ECONOMYNEXT – Sri Lanka’s central bank has made a 14.8 billion rupee loss on outstanding swaps which gave hedged the foreign exchange risks of banks in a quasi-fiscal activity, published accounts show.
Sri Lanka’s soft-peg with the US dollar collapsed from around 152 to the US dollar to 182 to the US dollar during 2018 in the wake of two liquidity shocks generated by the central bank.
In 2018 the central bank made a 137 billion rupee profit mainly from currency depreciation and liquidity injections.
A collapse of the currency increases the rupee value of any remaining net foreign reserves.
But if there are swaps, through which forex hedging had been provided to banks or other borrowers in a quasi-fiscal activity, there is a loss.
“…[T[he Bank entered into Swap transactions with Licensed Commercial Banks (LCBs), Licensed Specialized Banks (LSBs) and Foreign Central Banks in order to maintain international stability of the Sri Lankan Rupee, to strengthen the financial system of the country and to encourage those Banks to bring foreign funds,” the central bank said in accounting notes for 2018.
If the corresponding dollars had been used in currency defence, there is net loss for the central bank. In earlier years the hedging deal have also brought profits.
The central bank of Philippines, set up along the lines of Sri Lanka by the same US official collapsed partly due to swaps, analysts say.
Under Governor Indrajit Coomaraswamy however large volumes of those swaps had been wound down safely, particularly in 2017, when the there was a balance of payments surplus due as credit slowed and the central bank mopped up inflows.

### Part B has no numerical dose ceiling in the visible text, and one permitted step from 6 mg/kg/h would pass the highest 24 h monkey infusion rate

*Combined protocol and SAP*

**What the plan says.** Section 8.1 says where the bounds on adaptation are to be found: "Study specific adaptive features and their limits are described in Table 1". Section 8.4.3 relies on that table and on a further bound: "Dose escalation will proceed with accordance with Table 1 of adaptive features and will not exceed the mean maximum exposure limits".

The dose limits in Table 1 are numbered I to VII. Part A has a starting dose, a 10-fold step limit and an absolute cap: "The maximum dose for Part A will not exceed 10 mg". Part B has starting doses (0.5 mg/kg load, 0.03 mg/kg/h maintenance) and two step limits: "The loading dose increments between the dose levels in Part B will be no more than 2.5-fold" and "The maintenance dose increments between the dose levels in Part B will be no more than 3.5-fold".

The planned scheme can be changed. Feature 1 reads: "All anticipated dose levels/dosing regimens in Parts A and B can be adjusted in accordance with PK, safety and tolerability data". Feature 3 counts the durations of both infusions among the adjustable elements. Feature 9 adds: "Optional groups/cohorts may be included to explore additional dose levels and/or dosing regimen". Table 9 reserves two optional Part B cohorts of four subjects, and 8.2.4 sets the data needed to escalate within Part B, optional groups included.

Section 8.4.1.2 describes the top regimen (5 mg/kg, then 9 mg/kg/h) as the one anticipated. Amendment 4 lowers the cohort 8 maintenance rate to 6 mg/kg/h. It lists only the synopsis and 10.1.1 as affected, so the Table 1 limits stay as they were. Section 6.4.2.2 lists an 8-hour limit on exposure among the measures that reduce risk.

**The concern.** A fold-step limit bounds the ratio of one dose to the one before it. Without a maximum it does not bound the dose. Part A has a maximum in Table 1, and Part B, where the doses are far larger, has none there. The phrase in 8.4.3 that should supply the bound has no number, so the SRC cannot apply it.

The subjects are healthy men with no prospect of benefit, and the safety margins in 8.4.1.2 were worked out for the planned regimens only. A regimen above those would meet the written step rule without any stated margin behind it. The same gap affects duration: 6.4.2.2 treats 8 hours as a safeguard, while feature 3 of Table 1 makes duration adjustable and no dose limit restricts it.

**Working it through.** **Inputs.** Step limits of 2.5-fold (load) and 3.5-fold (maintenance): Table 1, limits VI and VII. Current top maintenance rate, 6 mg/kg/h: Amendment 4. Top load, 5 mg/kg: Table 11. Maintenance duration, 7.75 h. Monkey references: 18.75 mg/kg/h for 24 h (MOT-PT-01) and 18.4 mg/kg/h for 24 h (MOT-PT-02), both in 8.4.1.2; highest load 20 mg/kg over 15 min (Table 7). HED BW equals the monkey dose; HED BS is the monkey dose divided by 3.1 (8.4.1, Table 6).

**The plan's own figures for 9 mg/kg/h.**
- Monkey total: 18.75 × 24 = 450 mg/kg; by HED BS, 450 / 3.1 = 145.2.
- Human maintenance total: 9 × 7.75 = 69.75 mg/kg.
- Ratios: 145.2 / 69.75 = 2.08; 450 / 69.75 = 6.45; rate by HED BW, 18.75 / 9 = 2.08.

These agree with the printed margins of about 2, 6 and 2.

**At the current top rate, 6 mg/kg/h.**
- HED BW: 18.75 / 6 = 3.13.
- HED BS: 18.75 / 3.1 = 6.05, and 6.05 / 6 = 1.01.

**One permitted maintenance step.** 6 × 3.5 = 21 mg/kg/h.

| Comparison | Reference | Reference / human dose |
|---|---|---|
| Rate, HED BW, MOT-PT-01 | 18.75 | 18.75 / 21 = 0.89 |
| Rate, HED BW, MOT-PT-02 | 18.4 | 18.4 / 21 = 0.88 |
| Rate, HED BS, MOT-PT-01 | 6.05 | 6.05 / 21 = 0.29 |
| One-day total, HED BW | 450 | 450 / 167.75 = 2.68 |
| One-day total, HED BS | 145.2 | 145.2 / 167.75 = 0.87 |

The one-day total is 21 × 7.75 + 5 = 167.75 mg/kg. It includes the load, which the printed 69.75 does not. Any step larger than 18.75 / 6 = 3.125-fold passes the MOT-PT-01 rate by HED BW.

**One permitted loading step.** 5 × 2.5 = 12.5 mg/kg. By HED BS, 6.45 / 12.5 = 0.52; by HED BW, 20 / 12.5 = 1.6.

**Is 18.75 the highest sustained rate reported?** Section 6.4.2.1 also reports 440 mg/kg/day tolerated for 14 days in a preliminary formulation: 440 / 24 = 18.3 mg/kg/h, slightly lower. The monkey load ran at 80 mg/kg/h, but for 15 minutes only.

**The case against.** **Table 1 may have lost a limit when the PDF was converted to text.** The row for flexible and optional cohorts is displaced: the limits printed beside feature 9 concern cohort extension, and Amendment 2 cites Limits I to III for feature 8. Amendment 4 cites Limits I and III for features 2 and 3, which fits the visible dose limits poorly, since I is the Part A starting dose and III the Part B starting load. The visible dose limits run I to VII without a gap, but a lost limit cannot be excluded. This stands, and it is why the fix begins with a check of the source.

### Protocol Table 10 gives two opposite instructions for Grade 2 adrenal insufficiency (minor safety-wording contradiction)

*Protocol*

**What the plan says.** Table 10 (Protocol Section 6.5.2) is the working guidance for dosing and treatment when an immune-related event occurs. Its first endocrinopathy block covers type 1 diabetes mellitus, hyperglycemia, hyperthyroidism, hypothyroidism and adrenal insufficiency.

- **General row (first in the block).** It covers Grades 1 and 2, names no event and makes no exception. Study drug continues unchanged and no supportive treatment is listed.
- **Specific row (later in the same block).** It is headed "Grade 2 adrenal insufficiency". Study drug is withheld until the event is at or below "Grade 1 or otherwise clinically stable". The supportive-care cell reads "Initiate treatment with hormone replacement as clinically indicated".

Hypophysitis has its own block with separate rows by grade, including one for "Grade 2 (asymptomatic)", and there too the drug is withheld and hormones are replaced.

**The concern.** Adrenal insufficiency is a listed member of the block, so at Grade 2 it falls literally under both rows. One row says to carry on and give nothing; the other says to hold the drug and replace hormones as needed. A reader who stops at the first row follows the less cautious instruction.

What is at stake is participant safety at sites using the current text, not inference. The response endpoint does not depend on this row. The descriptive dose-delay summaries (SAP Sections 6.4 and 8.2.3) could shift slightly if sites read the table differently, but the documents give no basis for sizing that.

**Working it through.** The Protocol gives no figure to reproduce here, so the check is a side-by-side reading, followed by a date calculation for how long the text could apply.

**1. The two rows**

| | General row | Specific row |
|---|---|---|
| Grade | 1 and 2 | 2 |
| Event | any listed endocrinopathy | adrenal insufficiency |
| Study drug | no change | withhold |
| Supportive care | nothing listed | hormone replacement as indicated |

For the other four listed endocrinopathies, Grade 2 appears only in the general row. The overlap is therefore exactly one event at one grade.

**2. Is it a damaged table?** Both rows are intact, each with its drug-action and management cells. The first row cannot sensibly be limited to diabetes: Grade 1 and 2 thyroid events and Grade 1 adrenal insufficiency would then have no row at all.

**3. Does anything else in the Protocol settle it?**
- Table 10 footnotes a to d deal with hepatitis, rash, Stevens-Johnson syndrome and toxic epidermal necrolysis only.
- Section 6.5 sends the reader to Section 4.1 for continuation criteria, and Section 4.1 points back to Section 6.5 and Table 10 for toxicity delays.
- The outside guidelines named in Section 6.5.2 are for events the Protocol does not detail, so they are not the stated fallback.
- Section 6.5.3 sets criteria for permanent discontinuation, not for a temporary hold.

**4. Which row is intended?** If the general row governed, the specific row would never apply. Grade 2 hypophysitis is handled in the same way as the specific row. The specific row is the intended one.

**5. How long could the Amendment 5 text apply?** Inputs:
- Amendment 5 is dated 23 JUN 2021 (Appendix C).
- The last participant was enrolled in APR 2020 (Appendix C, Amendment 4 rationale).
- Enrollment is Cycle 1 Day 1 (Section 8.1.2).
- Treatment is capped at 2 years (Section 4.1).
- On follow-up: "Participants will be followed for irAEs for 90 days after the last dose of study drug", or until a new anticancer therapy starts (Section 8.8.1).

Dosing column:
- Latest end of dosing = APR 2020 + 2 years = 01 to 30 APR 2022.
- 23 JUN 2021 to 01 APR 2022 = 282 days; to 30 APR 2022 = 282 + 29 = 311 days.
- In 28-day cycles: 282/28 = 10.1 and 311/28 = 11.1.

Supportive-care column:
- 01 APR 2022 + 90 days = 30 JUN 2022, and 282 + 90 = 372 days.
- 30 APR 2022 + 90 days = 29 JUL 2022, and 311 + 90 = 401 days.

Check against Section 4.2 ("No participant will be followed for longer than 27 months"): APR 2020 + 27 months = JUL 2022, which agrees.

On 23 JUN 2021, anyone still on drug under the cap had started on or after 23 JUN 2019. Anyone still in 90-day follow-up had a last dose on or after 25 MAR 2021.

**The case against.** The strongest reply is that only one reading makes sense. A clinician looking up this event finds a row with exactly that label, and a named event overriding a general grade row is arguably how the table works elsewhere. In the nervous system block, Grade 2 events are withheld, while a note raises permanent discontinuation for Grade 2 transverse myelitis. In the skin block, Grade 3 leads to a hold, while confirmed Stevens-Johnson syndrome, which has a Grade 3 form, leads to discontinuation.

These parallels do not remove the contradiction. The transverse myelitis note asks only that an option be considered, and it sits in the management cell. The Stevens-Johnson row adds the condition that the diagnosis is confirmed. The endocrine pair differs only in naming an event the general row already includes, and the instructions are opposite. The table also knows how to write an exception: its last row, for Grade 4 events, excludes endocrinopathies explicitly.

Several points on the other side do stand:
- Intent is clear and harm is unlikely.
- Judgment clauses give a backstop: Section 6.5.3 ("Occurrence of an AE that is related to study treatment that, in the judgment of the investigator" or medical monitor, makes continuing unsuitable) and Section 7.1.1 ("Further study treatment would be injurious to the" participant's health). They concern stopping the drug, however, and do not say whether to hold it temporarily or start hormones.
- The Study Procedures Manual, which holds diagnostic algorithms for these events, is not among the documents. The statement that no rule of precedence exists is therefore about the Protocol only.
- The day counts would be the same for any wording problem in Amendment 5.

The rupee value of currency swaps was down to 203 billion rupees by end 2018 from 374 billion rupees in 2016.
The IMF has also urged the central bank to terminate the swaps.
In July 2018 however the central bank entered into so-called Soros-style swaps to boost reserve money and helped worsen a liquidity shock, critics have said. Similar swaps had helped bring down the Bank of Thailand during the East Asian crisis, analysts have said.
In September the central bank also sterilized a maturing swap, adding to monetary instability.
There have been calls to reform the central bank and its soft-peg to minimize monetary instability and eliminate balance of payments problems so that there is free trade and capital mobility.
Sri Lanka’s economic problems started shortly after a soft-pegged exchange rate regime with a central bank which could print money to artificially control interest rates was set up.
Initially the exchange rate was held down with draconian trade and exchange controls, but after 1978, the rupee collapsed steadily with high inflation partly due to implicit real effective exchange rate targeting. (Colombo/June27/2019)